First aid (encounter): A character may attempt a Medicine/Mechanics check to help a character heal. Each character may only receive one Medicine/Mechanics check each encounter. Difficulty is based on current state of health. On success: heal wounds equal to successes, and remove strain equal to advantages. A result of threat or despair may inflict wounds or strain.
Medical care: A character may attempt a Medicine/Mechanics check once per hour to help a character heal. On success: heal wounds equal to successes, and remove strain equal to advantages. (HR, for the once/hour limit). A triumph may heal a critical injury, while threat and despair may inflict wounds or strain.
Healing critical injuries: A character may attempt to heal a critical injury by making a Medicine/Mechanics check. Difficulty is equal to the severity rating of the critical injury. A character may attempt one check per week per critical injury. A triumph may heal additional wounds, while threat and despair may inflict wounds or strain.
State-of-health Medicine/Mechanics check difficulty: If wounds are at half or less of wound threshold, check is Easy (1). If more than half of wound threshold, check is Average (2). If wounds exceed threshold, check is Hard (3).
Self healing: Increase the difficulty of Medicine check by two (or Mechanics check by one) if attempting to heal your own wounds or critical injuries.
Proper tools: Attempting a Medicine or Mechanics check without proper tools increases difficulty by one. Using an actual Medpac grants a boost die to Medicine checks (no droid equivalent).
 
Bacta tank (organic)
Recovery: Wounded character heals one wound every two hours. Incapacitated character heals one wound every six hours.
Critical care: At the end of every 24 hour period, character may attempt Resilience check to heal one critical injury. Difficulty is equal to critical injury severity rating. Success = heal critical injury; fail = heal one wound instead. A triumph (HR to match natural recovery) = heal an additional critical injury.
 
Oil bath (droid)
Recovery: Wounded droid heals one wound every hour.
Nothing serious: Oil baths do not heal critical injuries.
 
Stimpack (organic)
Potency: Heals five wounds when used the first time. Second application heals four wounds. Third heals three, etc. (i.e. can be used no more than five times per day).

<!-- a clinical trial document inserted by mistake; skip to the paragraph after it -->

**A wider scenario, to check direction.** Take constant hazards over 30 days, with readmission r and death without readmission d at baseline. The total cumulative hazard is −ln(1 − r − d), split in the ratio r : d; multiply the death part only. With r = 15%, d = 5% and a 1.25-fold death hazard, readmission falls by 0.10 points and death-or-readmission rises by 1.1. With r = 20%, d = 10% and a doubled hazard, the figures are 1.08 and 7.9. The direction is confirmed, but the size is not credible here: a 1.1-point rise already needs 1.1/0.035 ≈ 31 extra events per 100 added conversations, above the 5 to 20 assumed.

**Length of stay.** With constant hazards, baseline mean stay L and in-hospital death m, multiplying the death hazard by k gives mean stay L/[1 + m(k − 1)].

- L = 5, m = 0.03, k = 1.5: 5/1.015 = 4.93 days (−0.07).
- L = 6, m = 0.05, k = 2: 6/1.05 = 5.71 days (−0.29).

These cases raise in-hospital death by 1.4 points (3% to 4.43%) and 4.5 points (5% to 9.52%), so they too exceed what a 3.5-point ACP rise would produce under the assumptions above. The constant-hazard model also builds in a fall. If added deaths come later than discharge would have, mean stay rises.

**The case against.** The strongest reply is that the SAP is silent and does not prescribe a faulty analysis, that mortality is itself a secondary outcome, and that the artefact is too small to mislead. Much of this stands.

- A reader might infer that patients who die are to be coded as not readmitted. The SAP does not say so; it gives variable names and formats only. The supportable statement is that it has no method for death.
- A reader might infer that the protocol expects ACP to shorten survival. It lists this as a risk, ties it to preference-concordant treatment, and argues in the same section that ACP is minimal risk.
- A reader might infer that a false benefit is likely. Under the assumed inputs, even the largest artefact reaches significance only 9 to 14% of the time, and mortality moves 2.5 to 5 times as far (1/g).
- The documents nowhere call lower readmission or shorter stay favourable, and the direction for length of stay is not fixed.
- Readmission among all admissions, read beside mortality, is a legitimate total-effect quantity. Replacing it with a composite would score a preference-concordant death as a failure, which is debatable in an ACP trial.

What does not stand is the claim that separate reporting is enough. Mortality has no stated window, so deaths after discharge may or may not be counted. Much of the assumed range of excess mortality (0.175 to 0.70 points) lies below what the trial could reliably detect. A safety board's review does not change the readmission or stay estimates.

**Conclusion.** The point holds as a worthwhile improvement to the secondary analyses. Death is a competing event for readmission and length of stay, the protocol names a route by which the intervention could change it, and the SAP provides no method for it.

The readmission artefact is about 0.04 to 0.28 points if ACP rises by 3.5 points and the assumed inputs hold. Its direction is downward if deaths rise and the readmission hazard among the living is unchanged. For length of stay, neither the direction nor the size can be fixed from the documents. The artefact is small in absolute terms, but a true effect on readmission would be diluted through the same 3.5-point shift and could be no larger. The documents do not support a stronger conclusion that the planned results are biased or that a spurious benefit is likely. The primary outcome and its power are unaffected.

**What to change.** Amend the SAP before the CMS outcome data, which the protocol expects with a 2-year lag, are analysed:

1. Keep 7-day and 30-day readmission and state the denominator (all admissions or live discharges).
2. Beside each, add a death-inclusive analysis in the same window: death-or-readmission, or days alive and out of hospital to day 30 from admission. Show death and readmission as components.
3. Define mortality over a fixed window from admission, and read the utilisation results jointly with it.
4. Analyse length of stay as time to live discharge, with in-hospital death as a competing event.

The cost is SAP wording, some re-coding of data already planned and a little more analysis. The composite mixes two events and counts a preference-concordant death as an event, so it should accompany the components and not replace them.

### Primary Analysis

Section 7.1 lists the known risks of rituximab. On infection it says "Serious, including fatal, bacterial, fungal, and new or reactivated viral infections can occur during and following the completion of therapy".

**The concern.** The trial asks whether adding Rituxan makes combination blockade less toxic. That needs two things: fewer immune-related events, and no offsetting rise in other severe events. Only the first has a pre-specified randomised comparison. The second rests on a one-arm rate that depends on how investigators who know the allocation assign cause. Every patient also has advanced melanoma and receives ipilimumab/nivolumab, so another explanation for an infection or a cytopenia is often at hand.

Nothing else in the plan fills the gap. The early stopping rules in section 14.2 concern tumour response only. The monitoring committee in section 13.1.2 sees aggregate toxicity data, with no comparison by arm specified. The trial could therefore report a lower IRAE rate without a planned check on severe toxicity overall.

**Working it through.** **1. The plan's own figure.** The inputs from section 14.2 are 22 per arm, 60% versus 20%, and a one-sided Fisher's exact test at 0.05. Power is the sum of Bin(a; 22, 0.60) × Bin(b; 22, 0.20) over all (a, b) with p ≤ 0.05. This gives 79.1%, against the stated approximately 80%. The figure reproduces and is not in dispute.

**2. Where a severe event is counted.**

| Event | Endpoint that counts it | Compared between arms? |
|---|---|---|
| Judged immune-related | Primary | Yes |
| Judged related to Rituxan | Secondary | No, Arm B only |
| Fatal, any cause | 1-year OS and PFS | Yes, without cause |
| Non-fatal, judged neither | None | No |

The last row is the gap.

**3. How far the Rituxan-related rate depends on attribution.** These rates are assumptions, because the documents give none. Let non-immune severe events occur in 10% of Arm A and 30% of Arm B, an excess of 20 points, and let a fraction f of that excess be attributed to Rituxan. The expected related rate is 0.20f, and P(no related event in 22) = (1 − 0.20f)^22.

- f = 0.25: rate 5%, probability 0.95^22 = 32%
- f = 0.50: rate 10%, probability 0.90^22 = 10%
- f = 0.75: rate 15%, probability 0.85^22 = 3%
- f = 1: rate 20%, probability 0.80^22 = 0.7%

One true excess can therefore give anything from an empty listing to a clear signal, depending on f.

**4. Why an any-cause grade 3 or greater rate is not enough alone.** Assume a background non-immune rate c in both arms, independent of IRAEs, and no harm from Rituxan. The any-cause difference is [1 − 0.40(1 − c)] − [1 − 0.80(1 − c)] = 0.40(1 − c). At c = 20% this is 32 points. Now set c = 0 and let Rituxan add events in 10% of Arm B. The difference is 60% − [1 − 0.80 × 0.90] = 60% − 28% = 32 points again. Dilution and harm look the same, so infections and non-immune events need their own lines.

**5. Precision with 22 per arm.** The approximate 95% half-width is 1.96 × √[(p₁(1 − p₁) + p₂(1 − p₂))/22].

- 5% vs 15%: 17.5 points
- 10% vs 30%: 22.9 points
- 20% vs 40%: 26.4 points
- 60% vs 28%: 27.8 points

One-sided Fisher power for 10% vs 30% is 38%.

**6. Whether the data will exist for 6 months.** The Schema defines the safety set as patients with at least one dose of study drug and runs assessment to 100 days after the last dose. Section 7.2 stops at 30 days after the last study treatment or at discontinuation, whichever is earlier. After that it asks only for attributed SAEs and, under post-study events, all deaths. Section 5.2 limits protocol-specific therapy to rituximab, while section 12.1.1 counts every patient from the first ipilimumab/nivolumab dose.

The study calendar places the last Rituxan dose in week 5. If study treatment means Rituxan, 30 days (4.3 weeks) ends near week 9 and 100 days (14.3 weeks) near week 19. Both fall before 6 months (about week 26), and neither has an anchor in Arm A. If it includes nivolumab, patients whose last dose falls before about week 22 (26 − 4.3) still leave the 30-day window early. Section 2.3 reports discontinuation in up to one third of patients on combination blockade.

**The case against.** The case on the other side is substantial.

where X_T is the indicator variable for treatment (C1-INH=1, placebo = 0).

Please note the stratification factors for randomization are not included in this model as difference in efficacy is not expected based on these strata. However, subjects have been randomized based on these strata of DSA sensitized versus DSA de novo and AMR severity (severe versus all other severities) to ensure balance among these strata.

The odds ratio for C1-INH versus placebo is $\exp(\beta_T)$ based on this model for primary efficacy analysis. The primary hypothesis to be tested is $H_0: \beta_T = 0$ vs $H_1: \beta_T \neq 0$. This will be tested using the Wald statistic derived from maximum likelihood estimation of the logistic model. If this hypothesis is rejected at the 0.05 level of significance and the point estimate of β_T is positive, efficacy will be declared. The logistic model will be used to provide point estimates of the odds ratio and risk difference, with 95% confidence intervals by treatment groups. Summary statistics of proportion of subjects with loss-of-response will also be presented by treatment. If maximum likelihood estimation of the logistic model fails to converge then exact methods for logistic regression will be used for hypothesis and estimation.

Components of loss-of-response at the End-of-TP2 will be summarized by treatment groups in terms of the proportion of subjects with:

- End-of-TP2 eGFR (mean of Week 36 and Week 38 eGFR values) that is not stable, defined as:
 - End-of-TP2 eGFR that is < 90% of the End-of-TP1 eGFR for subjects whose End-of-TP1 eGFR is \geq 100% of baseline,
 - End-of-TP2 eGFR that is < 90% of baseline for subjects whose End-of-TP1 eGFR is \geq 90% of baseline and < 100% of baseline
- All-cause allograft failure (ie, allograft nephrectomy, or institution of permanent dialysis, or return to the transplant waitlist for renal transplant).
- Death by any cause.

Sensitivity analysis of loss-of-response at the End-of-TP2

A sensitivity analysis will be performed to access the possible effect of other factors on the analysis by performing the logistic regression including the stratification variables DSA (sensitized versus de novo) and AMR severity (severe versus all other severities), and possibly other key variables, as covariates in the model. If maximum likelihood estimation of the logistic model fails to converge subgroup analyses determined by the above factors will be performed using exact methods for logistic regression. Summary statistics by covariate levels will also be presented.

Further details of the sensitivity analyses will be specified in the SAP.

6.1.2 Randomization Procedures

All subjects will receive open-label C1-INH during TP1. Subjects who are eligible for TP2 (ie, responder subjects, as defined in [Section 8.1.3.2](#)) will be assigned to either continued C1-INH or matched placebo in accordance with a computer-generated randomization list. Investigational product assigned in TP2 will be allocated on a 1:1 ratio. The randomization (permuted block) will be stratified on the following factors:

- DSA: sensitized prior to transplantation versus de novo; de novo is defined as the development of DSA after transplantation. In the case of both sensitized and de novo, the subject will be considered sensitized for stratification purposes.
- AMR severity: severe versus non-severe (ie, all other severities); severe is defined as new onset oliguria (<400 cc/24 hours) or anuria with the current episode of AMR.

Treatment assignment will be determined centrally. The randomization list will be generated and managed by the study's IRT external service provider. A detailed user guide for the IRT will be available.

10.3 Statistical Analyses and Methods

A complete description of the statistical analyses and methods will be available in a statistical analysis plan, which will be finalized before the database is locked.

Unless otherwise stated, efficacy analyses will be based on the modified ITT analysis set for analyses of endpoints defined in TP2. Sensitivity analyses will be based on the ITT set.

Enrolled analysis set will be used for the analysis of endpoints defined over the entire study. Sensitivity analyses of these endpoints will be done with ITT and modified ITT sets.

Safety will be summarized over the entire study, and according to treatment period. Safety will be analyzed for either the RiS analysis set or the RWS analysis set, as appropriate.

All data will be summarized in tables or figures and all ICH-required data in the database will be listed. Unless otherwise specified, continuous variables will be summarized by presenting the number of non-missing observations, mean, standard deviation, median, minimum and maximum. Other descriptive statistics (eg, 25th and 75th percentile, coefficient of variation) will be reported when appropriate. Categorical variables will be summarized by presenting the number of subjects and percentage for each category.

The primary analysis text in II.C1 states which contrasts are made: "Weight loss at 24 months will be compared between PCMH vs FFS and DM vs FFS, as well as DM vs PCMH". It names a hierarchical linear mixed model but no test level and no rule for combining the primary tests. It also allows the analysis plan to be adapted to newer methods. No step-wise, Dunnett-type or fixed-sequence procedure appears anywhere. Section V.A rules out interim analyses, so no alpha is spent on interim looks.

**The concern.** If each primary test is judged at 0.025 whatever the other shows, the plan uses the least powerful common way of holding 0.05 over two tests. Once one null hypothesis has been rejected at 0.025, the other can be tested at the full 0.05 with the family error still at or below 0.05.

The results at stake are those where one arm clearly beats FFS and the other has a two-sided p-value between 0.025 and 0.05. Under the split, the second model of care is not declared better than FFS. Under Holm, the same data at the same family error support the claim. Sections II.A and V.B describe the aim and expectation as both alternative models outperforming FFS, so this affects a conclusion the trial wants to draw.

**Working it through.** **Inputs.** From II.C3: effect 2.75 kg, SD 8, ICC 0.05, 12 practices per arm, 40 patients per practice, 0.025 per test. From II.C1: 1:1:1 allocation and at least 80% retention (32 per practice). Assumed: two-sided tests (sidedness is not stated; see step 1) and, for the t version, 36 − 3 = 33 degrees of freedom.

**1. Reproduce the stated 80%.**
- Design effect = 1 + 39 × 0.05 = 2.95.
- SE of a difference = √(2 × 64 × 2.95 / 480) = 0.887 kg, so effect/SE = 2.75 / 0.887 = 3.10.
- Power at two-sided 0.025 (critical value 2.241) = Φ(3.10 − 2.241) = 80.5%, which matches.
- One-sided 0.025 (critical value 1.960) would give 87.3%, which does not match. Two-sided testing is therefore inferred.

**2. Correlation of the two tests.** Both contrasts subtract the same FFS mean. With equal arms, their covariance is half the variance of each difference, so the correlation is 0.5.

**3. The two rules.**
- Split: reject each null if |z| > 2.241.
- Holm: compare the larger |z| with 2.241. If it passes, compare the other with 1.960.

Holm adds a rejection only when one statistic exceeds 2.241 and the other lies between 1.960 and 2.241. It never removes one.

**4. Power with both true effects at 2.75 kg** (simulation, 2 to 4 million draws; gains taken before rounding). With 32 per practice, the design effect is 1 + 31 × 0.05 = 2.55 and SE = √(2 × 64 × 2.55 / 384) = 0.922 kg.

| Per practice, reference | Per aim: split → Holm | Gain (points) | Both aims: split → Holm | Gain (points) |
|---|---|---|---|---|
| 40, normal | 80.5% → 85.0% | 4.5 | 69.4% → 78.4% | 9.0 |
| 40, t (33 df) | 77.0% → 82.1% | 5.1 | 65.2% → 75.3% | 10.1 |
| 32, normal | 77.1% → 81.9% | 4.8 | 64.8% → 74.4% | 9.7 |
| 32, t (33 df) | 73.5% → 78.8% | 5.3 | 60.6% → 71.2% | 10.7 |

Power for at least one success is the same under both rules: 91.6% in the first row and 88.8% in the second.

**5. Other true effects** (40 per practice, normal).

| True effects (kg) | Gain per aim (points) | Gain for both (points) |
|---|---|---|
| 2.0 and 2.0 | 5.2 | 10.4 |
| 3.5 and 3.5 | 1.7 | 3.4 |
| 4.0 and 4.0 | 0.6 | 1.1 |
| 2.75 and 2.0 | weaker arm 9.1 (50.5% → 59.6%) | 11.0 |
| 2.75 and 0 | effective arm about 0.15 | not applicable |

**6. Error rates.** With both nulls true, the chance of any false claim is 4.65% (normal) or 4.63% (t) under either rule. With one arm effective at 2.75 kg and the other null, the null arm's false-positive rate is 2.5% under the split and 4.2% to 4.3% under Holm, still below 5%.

Renewed potential: Must wait till after full night's rest (or 24 hours) before effectiveness resets.
Application: Requires one maneuver to inject a stimpack. Character must be engaged with target to administer. A character with a free appendage may self-administer with one maneuver.
Non-critical: Stimpacks have no effect on critical injuries.
Temporary revival: Using stimpacks increases strain threshold by two, lasting until the end of the encounter (or roughly 10 minutes, if not in combat). Further administrations have no effect on strain threshold until the previous duration expires. (HR)
 
Emergency repair patches (droid)
Potency: Heals three wounds per use. Can be used no more than five times per day.
Renewed potential: Must wait till after full night's rest (or 24 hours) before more can be administered.
Application: Requires one maneuver to apply a patch. Character must be engaged with target to apply. A character with a free appendage may self-administer with one maneuver.
Non-critical: Emergency repair patches have no effect on critical injuries.
Temporary revival: Using emergency repair kits increases strain threshold by two, lasting until the end of the encounter (or roughly 10 minutes, if not in combat). Further administrations have no effect on strain threshold until the previous duration expires. (HR)
 
Other
Avabush spice (organic): Characters under the effects of this spice recover strain at twice the normal rate (i.e. recover two strain after one hour, and an additional four strain after the second hour, etc.). (HR) All other properties of this spice remain as normal.
Alternative medicines: Possibly more? Maybe even a droid chip? (HR)
 
Death
By critical injury: If a player's character ever rolls 141 or higher on the critical injury table, they die.
By logic: When it makes sense for you to die, you die (e.g. hyperspace travel into a planet's mass shadow). (HR)
Le Fin?: There's no coming back from death. Go make a new character. Caveat: may be possible to create "backup clones", at GM discretion.